A day or two later, I got a short letter inviting me to 'pley (sic) at me (sic) house (well done!) in ther (sic) finel (sic)', from a lad called 'Billy' (his real name) in Norris Green.  Even 30 years ago, Nogsy wasn't the best place to visit (I regularly got ducked, by some bigger boys, in the local swimming baths), so it was with some trepidation (whatever that is) that I boarded the 14C on the day of the final.  My stomach was in knots by the time I got to the stop, but I eventually found his house near Scargreen Avenue.  It reminded me of players who go away, in Europe, and say that they just want to nick the win and get out of there.  I was feeling pretty queasy, and blamed it all on the shites at Broadway (my coat? Go on then). Billy had about 10 mates around; assorted Maccas, Yozzers, Dazzers, etc, and they gave me bad stares as I unpacked my team (Honved, I think).  One of them clocked that my midfield general had been fixed with bostik, and this caused no little merriment amongst the sea of pinched faces.  Billy's pitch was on the floor, and was full of ciggie burns.  The ball was non-regulation size, and he fudged like a bastard.  Nevertheless, I stuck to my 'total football' principles, and we were deadlocked at 0-0 at full-time.  Deep into extra-time, I took up a great position, and drove the ball at his Munich '74 net - it's there!  But no, Billy tipped the net over, just as the ball was about to cross the line, and the ball bounced back off the prostrate cross-bar.  'Goal', I hollered (whatever that means).  'No Chance lad', replied Billy.  I turned to Macca.  Or Yozzer.  'Goal'?  Macca, or Yozzer, deliberated before giving a proportionate and reasoned argument.  'Was it fuck', he said.  I was broken.  With the last flick of the match, Billy slid a fudged player from right outside the 'shooting zone' - catching part of the ball with his hand - and the player, Billy's hand, and the ball, ended up in the net.  Bedlam.  Billy and co raced off around the kitchen on some ghastly 'open-top tour' from hell.  Barely stopping myself from weeping out of sheer frustration, I collected Honved, and we slunk out.  Runner-up, in the 1977 'All-Liverpool' (cough) subbuteo tournament.  I was robbed.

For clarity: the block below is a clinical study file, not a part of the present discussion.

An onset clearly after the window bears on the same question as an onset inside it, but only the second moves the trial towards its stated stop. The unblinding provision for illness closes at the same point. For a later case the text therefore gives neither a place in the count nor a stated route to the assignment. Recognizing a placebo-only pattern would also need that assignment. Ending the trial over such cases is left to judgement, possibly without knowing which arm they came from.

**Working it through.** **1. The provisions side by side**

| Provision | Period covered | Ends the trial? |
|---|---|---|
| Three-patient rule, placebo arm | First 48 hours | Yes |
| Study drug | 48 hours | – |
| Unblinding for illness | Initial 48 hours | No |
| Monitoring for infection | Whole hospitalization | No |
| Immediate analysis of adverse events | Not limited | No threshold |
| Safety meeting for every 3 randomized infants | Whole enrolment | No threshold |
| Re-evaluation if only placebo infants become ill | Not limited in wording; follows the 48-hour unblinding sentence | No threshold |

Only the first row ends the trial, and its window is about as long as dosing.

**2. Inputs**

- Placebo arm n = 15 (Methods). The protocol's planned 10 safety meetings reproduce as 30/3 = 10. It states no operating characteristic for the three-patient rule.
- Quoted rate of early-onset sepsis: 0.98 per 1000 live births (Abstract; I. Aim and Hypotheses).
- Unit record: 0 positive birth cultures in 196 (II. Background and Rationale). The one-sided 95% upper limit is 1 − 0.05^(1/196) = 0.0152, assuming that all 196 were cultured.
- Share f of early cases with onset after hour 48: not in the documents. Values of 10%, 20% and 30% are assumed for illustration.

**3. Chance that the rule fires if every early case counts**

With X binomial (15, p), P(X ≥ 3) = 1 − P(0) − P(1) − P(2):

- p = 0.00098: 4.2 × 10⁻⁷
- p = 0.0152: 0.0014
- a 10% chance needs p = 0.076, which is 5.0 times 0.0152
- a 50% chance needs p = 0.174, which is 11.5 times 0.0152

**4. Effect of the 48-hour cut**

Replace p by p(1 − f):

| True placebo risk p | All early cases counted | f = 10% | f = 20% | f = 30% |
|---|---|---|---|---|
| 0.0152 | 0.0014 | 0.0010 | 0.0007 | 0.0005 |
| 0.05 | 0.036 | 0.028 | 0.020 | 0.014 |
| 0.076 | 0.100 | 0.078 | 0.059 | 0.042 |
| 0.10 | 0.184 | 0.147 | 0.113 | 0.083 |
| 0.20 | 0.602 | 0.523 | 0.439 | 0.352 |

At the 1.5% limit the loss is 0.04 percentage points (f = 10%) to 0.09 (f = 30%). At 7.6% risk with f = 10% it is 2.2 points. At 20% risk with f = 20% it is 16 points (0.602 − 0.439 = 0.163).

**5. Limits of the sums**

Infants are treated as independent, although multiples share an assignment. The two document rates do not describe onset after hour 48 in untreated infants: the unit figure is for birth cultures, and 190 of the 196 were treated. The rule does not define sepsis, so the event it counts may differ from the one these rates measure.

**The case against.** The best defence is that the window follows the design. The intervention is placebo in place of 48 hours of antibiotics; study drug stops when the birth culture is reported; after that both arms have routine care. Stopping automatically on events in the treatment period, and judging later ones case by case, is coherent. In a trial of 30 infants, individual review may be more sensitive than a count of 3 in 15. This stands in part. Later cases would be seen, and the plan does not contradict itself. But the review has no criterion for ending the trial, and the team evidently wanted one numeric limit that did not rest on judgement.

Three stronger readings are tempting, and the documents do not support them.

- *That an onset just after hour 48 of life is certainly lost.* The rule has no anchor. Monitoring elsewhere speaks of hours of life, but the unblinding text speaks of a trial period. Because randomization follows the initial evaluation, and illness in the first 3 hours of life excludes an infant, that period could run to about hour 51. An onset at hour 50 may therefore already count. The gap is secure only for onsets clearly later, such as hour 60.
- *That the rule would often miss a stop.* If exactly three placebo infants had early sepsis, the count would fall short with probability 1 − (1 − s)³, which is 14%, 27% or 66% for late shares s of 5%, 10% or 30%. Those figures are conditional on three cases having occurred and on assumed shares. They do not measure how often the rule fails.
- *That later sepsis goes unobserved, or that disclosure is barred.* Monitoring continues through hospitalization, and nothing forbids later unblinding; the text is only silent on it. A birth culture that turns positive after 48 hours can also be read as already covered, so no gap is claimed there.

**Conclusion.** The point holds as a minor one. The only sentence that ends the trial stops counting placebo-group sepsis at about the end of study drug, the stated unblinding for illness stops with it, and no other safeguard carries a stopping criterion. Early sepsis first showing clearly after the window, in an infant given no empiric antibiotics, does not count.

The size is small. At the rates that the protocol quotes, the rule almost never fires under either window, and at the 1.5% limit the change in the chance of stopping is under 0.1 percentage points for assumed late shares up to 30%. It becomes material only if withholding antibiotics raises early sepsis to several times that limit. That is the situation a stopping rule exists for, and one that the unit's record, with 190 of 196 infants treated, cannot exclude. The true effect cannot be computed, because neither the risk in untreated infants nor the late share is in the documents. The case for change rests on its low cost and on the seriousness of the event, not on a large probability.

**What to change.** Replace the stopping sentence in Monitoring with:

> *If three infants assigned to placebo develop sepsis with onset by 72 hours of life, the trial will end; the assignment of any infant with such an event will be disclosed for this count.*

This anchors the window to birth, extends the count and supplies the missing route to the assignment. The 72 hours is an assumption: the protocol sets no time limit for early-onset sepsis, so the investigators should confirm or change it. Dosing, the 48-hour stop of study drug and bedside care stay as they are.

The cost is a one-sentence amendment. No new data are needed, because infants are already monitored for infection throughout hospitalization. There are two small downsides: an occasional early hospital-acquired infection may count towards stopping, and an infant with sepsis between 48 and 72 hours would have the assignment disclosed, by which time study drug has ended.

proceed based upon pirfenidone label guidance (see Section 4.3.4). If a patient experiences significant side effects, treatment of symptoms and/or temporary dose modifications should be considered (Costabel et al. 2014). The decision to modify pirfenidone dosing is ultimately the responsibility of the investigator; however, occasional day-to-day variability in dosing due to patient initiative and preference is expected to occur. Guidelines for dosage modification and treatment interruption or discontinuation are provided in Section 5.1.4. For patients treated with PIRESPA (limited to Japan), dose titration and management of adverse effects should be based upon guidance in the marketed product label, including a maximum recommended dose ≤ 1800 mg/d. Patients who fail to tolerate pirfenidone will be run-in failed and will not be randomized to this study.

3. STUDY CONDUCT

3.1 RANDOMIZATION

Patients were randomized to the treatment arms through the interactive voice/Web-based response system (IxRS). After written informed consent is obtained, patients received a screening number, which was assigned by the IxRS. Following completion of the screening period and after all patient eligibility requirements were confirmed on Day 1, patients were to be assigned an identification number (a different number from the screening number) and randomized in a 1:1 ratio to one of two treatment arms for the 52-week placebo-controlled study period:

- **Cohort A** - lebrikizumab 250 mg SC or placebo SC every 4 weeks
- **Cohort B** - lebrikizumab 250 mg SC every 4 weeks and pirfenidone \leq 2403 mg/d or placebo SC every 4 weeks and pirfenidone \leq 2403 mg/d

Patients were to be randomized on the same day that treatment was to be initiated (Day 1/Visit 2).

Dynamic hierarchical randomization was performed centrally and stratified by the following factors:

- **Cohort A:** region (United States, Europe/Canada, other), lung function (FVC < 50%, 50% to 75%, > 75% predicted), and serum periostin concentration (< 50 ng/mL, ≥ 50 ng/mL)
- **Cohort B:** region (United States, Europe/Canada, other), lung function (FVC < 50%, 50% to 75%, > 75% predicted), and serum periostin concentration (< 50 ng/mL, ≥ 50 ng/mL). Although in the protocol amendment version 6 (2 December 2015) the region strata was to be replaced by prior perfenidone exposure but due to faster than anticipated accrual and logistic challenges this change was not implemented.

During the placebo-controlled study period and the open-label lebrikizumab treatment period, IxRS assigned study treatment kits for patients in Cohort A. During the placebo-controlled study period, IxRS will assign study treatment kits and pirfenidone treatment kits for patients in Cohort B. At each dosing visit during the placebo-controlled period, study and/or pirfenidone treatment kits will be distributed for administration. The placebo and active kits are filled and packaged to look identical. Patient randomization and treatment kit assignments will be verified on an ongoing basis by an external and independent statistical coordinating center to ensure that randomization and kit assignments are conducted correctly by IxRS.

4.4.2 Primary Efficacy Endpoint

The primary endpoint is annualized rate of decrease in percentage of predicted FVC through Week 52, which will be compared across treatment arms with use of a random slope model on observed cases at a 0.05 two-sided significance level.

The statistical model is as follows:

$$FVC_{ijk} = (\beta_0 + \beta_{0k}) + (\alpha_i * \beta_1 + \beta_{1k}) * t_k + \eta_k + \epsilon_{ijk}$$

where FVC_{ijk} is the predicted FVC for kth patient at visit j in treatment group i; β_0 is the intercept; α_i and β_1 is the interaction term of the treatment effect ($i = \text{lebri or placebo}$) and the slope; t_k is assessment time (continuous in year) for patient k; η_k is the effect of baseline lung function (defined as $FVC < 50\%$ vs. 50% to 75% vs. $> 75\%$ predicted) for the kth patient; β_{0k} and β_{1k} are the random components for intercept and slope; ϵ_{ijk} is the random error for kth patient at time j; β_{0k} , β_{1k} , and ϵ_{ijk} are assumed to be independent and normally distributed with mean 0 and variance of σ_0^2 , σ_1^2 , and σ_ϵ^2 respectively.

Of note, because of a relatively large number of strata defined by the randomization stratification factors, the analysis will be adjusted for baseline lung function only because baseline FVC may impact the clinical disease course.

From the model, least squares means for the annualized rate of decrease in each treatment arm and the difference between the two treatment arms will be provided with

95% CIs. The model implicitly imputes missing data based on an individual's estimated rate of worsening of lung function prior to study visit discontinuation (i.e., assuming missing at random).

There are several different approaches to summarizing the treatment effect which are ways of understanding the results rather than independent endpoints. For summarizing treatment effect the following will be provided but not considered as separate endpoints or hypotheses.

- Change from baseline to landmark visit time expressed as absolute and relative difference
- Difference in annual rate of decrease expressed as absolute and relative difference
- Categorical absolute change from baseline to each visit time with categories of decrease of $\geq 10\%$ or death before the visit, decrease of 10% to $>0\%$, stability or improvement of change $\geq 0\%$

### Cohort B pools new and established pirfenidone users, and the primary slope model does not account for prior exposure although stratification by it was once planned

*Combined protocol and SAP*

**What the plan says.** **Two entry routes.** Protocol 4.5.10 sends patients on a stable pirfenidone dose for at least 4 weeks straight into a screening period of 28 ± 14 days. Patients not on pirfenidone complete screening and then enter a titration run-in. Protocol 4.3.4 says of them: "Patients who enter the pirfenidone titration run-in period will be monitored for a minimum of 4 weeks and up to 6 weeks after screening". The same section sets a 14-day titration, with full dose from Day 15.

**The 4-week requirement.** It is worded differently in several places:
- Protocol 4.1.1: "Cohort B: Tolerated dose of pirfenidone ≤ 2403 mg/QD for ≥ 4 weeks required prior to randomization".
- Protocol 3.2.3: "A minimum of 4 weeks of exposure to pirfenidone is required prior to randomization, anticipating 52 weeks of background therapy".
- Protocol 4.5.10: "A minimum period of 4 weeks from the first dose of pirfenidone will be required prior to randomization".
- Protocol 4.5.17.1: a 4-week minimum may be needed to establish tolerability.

And that was - almost - the end of my subbuteo career.  Many years later, I got a casual job in the post-room of some non-descript Civil Service department.  On the first day, I was mildly bemused to see Mr Sheen being produced, at lunch-time, along with boxes of subbuteo teams.  A couple of the lads started spraying the bases of the players, with the polish, whilst the other lads set up a subbuteo astroturf (hell!), next to the photocopier.  You've guessed it, they had a subbuteo league, and Mr Sheen made the players zip across the pristine 'turf'.  Over the short time I was there, I had a few games, but the others were far to good for me.  In the end, I jacked it in after being caught offside, once too often, by a mild-mannered Higher Executive Officer from Lydiate.  This modern subbuteo is shite.  Give me the days when there were more little plastic characters in the game; when you ran the risk of some gay activity at an away match; and when the tension in Billy's Norris Green living room was really too much to bear.